D L Richardson is the author of speculative fiction. She has three teen novels and one short story anthology published. Her first novel reached number 2 at OmniLit and number 38 at Kobo Books. Her second reached number 1 at OmniLit. Little Red Gem is her third novel and recently won 2nd place Best Books of 2013 Paranormal Cravings. She lives in Australia on the NSW south coast with her husband and dog.


Contact information

Email                   dlrichardsonbooks@bigpond.com 
Blog           www.dlrichardsonwrites.blogspot.com
Website          www.dlrichardson.com Facebook      http://goo.gl/560JXl  
Twitter              www.twitter.com/#!/DLRichardson1

Comments

Popular posts from this blog

Latest news! I've signed up to write a post-apoc series

When I started writing, I had one set goal: to become a prolific author. At the time I was into reading Stephen King and Dean Koontz, and I wanted to write books, lots of them. 

Now I have that chance. After writing, publishing, and promoting 10 books, I've signed up to to write a series of post-apocalyptic fiction books for Mission Critical Publishing. The reason I signed up was simple. They're innovative. The publishing industry today is fast and fluid. 



I've agreed to write 3 books in 6 months. Each book will be around 60,000 words when completed. I'll need to become a writing machine. To accomplish this I'll need to do 2 things:




#1 Write fast



The only way for me to write fast is to write an overview of the entire book (or series). This can be one page per book. Then I write dots points that become the chapters. Complications, conflicts, solutions, all fit into these chapters.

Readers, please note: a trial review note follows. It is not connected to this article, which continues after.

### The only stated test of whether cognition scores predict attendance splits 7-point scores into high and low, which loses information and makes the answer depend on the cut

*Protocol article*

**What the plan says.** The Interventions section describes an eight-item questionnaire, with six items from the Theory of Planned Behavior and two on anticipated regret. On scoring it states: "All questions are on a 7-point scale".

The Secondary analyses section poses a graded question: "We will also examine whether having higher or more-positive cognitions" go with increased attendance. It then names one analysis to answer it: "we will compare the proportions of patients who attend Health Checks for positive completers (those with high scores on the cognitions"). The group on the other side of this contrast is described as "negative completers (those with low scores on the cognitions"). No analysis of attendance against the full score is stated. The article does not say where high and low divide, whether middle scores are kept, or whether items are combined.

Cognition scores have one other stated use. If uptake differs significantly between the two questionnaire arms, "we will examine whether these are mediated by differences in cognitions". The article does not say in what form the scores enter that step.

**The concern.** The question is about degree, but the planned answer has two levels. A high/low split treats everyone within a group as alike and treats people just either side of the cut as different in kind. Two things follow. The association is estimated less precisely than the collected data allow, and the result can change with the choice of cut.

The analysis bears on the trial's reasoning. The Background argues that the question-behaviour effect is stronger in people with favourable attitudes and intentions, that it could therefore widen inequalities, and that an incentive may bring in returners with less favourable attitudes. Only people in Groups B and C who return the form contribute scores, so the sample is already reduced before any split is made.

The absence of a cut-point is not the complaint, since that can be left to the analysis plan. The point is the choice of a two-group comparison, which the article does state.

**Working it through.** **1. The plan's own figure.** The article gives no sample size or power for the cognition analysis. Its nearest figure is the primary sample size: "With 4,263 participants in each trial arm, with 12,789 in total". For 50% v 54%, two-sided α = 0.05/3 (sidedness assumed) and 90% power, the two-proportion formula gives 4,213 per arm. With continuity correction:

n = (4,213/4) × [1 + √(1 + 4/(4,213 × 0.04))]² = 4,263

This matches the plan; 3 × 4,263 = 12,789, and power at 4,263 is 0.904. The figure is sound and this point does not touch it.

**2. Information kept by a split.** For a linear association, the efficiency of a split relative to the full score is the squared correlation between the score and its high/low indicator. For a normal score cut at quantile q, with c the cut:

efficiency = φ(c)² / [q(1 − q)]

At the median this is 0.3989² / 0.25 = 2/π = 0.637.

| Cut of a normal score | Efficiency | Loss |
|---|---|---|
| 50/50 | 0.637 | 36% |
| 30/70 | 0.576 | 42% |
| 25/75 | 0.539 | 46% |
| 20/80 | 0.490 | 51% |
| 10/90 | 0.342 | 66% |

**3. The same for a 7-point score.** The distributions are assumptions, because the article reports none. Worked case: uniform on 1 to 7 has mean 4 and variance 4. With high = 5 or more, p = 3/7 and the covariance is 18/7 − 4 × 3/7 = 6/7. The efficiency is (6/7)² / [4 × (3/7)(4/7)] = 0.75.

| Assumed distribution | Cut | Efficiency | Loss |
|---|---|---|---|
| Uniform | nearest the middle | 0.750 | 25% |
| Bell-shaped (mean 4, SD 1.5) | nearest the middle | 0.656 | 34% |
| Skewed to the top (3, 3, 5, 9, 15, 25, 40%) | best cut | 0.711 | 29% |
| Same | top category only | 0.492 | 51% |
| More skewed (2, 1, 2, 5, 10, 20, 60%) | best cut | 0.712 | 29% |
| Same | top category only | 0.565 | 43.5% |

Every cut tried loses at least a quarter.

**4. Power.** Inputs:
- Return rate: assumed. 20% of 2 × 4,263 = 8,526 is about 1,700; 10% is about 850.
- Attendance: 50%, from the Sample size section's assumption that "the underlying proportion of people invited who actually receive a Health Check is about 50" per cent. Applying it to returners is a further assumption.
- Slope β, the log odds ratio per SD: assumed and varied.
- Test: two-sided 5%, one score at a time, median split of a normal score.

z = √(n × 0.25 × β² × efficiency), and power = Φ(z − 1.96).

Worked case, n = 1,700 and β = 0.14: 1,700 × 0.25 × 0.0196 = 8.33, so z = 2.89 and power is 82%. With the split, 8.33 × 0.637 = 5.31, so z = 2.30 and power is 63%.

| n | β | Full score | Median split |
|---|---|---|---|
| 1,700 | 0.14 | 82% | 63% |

Then I set a daily word count. I'm now at the stage where, provided I know what I'…

Top 10 Australian independent magazines for teenage girls

First up, I have to say that there aren't 10 blog/magazines listed, only 9. I couldn't find 10 so if you know of any please please please let me know who they are so I can include them on this list.

Flicking through the internet for stories is a bit like flicking through a pile of magazine clippings on the floor. It can be fun putting everything you want to read together in one pile, but after a while you might want to sit in a chair and have that pile put together in more manageable fashion for you to read, say maybe like the magazines or blogs the articles were cut out of.

Okay, that's enough of that analogy. This article is about finished product of blogs and magazines that compile together a host of articles on subjects a reader is interested in. I'm featured ten nine Australian independent magazines both virtual and tangible which I came across during one of my wild searches through hundreds of internet sites.

Magazines have really taken a bashing over the past decad…

The great Aussie drop bear

Just for fun, I thought I'd write a post about a great Aussie icon, the drop bear.

A drop bear is a hoax in contemporary Australian folklore featuring a predatory, carnivorous version of the koala. This imaginary animal is commonly spoken about in tall tales designed to scare tourists. Why? Because Australia actually has some of the world’s deadliest animals. And Australians truly are larrikins, so we love a good joke. 
If you don’t know what that word is, then you’re missing out on some great Aussie slang. Here is an extensive list of Aussie slang and their meanings if you're interested. If you ever set foot in the Outback (make that most of Australia), you will hear Aussie slang. Watch Crocodile Dundee and you'll pick up some Aussie slang: larrikin, strewth, fair dinkum, esky, bottle-O.  It’s like another language. 
But that’s not all that Australia is known for. We are also known for our dangerous animals.
There is a common perception amongst tourists that everything in Aus…